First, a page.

Living Proof of Why We Must Build a Strong VA | Commentary
By Garry J. Augustine There is a growing national debate about the future of the Department of Veterans Affairs. Some even question whether our nation can afford to provide future generations of veterans the health care and benefits the VA provides today. So, it seems important to ask, what would life be like without a financially solvent VA?
For me, it would have meant a dramatically different life, certainly a much more difficult one. And, while it’s been decades since I served, I am sure the same holds true for countless veterans who are much younger than me.
I returned from my combat tour in Vietnam severely wounded, bedridden, facing multiple surgeries and unsure of my future at the tender age of 19. Fortunately, the VA was there for me.
After 18 months at Walter Reed National Medical Center, I was medically retired and turned over to the VA hospital in Cleveland, where they made sure my medical needs were met. The VA also granted me disability compensation so I could meet my financial responsibilities. After six more months of hospitalization and several surgeries, the VA got me walking by providing special shoes and orthosis bracing for my leg.
After I started getting up and around, I was able to go to college on the GI bill through the VA. I even worked for the VA for a while when I was offered a job through a special program to hire veterans. When I bought my first house, I turned to the VA for a veteran’s loan with no money down.
As I continued to have medical issues throughout my life due to my combat injuries, I went back to the VA for treatment and adaptations to my car and house to allow me to function, even when more surgeries relegated me to a wheelchair.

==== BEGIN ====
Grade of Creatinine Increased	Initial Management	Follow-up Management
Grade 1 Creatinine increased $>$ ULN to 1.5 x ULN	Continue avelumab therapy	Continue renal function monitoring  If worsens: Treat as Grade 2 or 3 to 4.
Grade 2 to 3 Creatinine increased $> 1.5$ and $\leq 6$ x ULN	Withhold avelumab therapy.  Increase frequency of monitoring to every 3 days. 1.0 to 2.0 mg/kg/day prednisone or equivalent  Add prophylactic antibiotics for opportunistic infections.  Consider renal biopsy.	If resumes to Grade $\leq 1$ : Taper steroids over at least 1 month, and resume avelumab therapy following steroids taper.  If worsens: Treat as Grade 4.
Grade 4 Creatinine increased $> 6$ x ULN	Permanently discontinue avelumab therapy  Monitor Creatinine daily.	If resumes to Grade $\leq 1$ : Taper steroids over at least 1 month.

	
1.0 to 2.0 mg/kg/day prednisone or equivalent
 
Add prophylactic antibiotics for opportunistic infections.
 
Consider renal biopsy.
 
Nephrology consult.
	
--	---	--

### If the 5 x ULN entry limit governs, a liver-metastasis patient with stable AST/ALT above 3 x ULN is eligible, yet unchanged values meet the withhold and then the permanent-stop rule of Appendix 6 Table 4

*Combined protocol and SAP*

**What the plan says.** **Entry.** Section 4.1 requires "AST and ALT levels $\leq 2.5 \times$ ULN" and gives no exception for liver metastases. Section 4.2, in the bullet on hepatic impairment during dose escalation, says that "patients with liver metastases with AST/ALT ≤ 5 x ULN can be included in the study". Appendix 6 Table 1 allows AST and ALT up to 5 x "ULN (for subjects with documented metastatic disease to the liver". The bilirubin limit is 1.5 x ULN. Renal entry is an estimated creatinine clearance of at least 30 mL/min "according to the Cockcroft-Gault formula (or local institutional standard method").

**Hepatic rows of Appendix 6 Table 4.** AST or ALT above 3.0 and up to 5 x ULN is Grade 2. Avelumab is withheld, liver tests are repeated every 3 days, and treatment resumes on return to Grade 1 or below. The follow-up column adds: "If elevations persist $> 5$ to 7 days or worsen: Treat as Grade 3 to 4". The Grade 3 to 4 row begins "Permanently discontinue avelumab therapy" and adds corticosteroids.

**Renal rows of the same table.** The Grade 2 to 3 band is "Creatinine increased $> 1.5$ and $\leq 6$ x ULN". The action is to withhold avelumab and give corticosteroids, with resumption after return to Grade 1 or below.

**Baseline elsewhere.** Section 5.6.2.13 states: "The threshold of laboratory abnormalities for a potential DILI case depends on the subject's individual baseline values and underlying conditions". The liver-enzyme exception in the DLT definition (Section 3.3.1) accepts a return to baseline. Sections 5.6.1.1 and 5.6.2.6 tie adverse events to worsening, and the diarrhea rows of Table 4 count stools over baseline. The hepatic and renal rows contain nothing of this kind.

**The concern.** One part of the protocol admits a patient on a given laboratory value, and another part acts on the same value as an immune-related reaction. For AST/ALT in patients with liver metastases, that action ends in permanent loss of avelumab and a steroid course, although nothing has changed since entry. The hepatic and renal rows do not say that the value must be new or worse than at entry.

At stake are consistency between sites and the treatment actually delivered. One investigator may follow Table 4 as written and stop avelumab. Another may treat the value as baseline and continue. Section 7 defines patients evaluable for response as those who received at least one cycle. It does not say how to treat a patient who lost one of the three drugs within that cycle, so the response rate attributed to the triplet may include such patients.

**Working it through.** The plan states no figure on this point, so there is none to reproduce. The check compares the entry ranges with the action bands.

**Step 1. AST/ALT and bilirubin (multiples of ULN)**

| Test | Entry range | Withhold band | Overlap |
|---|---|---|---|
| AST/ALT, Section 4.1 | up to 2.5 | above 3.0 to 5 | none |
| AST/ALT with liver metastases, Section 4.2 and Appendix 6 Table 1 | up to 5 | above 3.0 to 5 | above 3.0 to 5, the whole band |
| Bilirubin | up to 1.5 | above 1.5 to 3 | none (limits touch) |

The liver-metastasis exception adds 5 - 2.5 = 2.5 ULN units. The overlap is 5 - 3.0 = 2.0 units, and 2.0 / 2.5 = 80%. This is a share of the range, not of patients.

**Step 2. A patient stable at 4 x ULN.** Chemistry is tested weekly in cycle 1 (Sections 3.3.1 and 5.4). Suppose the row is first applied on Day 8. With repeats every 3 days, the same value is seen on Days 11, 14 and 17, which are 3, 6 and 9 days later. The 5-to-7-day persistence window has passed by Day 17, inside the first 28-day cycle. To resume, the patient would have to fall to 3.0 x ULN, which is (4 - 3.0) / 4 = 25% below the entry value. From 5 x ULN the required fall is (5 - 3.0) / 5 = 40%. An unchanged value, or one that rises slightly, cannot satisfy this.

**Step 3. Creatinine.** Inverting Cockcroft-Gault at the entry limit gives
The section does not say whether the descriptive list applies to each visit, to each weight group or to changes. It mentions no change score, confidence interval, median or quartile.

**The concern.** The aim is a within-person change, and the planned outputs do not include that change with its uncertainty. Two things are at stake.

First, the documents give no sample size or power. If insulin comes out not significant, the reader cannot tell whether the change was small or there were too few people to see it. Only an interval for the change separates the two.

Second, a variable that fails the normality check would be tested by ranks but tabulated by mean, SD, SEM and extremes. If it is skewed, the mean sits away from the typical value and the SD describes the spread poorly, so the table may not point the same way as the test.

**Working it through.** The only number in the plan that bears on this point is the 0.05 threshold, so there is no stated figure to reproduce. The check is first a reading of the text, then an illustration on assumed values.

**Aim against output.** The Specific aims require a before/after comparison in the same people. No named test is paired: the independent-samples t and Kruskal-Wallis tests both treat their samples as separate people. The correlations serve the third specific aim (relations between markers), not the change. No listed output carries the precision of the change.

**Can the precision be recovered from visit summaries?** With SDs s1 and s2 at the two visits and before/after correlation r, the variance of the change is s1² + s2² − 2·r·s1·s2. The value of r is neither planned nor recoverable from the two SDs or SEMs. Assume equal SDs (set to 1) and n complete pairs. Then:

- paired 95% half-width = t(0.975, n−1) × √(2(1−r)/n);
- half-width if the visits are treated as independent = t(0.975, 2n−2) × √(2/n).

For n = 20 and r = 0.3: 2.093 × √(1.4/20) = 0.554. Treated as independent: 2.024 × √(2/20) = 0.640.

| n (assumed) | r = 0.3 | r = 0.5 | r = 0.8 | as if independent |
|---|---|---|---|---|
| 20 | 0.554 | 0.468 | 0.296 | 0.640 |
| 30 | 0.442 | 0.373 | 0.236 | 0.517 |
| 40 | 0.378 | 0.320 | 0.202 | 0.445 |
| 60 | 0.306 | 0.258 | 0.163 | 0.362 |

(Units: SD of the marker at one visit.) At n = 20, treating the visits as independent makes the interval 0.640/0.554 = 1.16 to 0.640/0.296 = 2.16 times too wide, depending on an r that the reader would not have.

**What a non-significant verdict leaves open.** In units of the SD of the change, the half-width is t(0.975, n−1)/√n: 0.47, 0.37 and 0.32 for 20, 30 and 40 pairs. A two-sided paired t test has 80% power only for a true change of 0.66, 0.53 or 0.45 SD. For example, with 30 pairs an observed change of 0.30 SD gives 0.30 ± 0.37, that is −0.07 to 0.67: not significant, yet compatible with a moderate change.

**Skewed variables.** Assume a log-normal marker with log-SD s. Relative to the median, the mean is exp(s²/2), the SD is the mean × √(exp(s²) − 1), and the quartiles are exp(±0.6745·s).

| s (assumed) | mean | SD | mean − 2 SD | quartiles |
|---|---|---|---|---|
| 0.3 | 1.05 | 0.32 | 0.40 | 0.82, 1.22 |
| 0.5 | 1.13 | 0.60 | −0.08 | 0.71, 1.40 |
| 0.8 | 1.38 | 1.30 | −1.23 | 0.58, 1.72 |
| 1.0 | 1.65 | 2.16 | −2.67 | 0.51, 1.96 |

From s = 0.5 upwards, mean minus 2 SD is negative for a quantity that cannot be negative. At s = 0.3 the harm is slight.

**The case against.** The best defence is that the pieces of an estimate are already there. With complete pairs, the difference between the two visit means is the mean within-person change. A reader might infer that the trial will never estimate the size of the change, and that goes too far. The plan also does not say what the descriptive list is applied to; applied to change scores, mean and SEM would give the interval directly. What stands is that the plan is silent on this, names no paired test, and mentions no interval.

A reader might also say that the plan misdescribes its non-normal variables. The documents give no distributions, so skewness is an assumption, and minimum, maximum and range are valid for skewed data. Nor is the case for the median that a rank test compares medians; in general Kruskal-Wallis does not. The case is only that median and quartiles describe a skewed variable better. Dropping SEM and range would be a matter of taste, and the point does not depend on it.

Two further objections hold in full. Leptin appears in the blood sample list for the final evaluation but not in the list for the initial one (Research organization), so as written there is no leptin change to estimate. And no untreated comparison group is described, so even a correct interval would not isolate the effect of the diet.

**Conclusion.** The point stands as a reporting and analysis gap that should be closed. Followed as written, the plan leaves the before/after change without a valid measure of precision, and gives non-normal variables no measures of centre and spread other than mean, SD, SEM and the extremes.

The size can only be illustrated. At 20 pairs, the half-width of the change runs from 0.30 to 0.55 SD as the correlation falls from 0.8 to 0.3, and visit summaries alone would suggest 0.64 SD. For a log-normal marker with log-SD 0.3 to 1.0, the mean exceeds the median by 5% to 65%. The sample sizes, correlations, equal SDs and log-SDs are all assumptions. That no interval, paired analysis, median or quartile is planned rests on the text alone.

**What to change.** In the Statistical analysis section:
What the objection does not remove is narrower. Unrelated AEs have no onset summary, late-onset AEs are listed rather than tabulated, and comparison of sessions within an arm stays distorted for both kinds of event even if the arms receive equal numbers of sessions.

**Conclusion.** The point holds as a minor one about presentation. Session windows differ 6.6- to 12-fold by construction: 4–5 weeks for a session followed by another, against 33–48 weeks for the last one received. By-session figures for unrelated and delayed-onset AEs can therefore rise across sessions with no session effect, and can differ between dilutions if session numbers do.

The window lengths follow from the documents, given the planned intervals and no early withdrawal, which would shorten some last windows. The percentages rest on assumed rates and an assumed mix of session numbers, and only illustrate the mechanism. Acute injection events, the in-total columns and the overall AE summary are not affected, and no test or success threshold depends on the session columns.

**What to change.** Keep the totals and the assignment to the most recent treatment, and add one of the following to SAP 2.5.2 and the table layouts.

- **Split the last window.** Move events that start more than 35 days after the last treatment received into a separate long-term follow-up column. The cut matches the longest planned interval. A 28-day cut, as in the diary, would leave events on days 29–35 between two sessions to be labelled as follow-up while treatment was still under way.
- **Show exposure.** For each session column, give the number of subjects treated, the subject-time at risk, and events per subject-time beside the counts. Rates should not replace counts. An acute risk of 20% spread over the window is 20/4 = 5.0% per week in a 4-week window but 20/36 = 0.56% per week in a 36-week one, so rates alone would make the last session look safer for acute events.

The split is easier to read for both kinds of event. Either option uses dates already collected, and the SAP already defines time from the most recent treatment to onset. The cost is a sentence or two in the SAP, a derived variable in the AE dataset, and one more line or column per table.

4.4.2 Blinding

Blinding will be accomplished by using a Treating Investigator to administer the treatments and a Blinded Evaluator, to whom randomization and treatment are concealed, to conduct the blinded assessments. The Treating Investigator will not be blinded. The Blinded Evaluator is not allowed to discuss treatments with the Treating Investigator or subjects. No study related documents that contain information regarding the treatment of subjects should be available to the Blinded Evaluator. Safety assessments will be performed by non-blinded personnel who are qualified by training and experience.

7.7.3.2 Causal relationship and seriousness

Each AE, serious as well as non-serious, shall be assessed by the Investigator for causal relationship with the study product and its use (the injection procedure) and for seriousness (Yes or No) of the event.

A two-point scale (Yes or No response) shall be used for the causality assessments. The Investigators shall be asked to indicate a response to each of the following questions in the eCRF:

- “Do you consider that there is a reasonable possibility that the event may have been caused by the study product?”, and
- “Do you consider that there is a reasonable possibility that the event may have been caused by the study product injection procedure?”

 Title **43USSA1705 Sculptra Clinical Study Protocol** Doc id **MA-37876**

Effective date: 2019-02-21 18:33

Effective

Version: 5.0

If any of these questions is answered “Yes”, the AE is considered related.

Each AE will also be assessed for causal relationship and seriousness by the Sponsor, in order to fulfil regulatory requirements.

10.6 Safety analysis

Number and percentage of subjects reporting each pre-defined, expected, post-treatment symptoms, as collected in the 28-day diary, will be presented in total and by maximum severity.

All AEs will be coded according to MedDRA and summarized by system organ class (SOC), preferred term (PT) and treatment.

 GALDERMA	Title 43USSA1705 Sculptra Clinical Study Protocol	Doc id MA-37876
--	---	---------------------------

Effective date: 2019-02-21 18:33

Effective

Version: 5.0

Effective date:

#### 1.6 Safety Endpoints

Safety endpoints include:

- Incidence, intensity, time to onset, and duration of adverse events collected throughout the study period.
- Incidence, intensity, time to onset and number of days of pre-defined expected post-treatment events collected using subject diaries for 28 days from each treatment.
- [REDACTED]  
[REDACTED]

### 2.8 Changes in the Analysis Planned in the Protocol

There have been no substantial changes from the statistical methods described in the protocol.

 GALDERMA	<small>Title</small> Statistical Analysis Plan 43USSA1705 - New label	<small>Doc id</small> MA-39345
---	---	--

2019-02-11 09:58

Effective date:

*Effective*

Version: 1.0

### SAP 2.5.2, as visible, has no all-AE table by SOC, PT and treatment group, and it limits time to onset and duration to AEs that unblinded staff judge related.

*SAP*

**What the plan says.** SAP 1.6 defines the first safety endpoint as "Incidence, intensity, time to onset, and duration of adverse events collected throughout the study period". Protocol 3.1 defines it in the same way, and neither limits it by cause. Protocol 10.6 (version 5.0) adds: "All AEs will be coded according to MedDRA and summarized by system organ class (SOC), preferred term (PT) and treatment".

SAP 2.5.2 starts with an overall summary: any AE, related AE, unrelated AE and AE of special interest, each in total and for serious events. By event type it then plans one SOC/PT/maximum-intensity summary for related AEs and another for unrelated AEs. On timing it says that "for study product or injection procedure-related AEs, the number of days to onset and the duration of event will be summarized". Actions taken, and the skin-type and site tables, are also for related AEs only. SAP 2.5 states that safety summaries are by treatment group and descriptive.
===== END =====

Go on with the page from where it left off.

All of this was provided without charge.
Some people have proposed that, instead of an integrated and comprehensive VA, we should provide veterans with payment cards so that they can find care in the private sector. Does anybody really believe that the private sector would have had the expertise — much less the capacity — to take care of me when I returned home from Vietnam, and to provide the lifetime of support I needed? Does anybody believe the private sector can provide this level of integrated care for the wounded veterans who have recently returned from Iraq and Afghanistan?
We know that the VA has problems that need to be addressed. But I am optimistic. As Winston Churchill once said, “A pessimist sees difficulty in every opportunity; an optimist sees opportunity in every difficulty.”
That’s what we have today — an opportunity — to use the attention that Congress, the media and the American public have focused on veterans’ issues to finally create the VA that veterans need and deserve. We must do that, starting now, so that every veteran of every generation has the opportunities I had.
Garry J. Augustine is Executive Director of DAV’s Washington Headquarters. This post is a lightly edited excerpt from his speech delivered August 10 at the DAV National Convention in Denver.
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